Keywords - No longer packed in like sardines

Not so long ago, website copywriters were obsessed with keywords, sticking in as many as they could into website content. Reading copy online became a confused mix of enjoying an article and then having to skip through apparently randomly mentions of ‘hairdressers in Cardiff’ and ‘accountants in Milton Keynes’. 

Website visitors are, in general, short of time and a little more discerning than they used to be. They don’t want to read endless keywords. If they are going to give up ten minutes to read a blog, they’d at least like it to be interesting and engaging. 

Google has recognised this and is increasingly ‘rewarding’ websites for sharing good quality content and including copy which appears to back up what the website says that business does. It will recognise if an article has been published just to mention keywords or it’s what is generally now described as ‘thin content’, pulled together just to get something up on the website.

So, what does Google see as quality content? In the main, it is content which is well-written and engaging; it is useful, in that it informs or educates; and it lives up to the link, headline or title (or however the reader has been led to find the article). If you follow these guidelines, then Google will rank your website higher. 

That said, in addition to the actual quality, Google also looks for regular fresh content – so don’t write some good blogs and assume your work is done; you have to keep going. The search engine also likes it if people share your content on social media, linking back to your site – so if you post a new blog, always share it to your social media channels, so it’s seen by others who may also share it. 

One reason that Google actively searches for quality content is purely selfish… it is the most popular search engine and it wants to remain in that number one position. So, pointing its users to badly written content and copy which doesn’t live up to expectations, could potentially see people moving across to another search engine. Google wants to find its users the best results and its team works continuously in the background to create algorithms to discover the best content on the web. 

In addition to poor copy which doesn’t live up to expectations, Google has some other pet hates. Unsurprisingly, it doesn’t like to see copy which is ‘lifted’ or simply copied from other sites. The search engine doesn’t like ‘thin content’ which has perhaps simply been repeated across the website or ‘doorway’ pages which are padded out with keywords and don’t serve a practical purpose.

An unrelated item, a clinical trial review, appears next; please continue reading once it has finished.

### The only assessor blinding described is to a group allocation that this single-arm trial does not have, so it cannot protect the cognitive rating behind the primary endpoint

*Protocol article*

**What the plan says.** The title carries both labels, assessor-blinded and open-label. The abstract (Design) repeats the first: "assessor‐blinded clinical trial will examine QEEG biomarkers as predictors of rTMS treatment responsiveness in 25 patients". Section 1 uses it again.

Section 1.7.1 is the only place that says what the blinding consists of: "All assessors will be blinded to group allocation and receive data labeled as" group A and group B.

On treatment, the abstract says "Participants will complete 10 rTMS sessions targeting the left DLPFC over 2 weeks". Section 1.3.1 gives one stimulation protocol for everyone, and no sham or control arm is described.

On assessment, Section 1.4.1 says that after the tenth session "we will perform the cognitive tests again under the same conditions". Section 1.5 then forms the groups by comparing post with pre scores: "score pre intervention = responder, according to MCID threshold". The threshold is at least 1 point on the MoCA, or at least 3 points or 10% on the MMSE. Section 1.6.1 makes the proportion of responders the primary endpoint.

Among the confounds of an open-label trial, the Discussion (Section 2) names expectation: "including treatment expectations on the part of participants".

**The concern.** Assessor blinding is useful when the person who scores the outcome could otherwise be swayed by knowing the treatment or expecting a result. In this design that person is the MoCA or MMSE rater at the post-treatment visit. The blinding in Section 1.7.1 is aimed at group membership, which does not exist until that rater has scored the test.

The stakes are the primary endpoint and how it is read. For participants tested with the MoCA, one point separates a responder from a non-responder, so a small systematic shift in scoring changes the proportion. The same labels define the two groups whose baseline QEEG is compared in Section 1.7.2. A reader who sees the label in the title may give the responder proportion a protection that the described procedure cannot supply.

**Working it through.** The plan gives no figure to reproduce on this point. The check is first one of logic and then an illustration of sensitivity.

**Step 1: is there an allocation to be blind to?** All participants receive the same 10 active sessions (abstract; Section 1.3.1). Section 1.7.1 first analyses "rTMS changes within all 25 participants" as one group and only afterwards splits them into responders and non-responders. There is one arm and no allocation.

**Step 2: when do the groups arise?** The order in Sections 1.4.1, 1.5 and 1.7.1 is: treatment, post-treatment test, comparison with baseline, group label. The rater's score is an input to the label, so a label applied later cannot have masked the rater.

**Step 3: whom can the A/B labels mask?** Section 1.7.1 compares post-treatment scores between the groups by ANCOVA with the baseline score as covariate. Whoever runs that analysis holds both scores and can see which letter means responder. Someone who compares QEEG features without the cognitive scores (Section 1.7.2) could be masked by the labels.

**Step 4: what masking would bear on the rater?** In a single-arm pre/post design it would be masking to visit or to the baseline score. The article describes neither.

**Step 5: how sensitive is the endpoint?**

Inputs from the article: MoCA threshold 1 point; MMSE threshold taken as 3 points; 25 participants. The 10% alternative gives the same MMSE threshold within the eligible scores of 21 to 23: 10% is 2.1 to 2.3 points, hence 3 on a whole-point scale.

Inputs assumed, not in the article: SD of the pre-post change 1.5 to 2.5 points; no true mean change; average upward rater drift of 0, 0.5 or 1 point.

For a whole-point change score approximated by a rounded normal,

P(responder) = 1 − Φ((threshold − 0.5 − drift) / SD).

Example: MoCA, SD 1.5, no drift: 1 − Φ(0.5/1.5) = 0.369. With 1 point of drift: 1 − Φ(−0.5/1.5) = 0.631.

When you are creating content for your website, don’t get too hung up on SEO during the writing process. Instead, put your marketing head on and focus on your customers and write for them, offering them solutions and content which is both engaging and informative. 

Be seen as an expert in your marketplace – don’t necessarily overload readers with technical blurb but pitch it at a sensible level. If it’s appropriate, include some links to reputable articles and news pieces which back up your writing. 

If visitors have clicked on a particular page – then provide content on there which relates to their search. Even if your website gets lots of visitors, Google notices if people don’t stay for long. If there’s a high bounce rate, your site will be penalised. 

Also don’t just focus on words, but try to include video and images too, as Google likes a mixture of content and, if the copy gets shared, social media platforms like that too.

Finally, minimalist seems to be the way ahead. While creating lots of different pages might look industrious, it can confuse Google, even if it’s not strictly duplicate content.  So, spring clean your website and, if you can, consolidate some pages, to avoid being accused of sharing duplicate content. Creating a ‘mega page’ which is a single resource on a topic will be less confusing for visitors and suggest to Google that this is the preferred page. 

Finally, while most posts and blogs tend to be around 500 words, there is evidence that lengthy posts and pages score higher. Write more and Google will assume it’s quality content.

Article Details

Ian Jepp
05 July 2018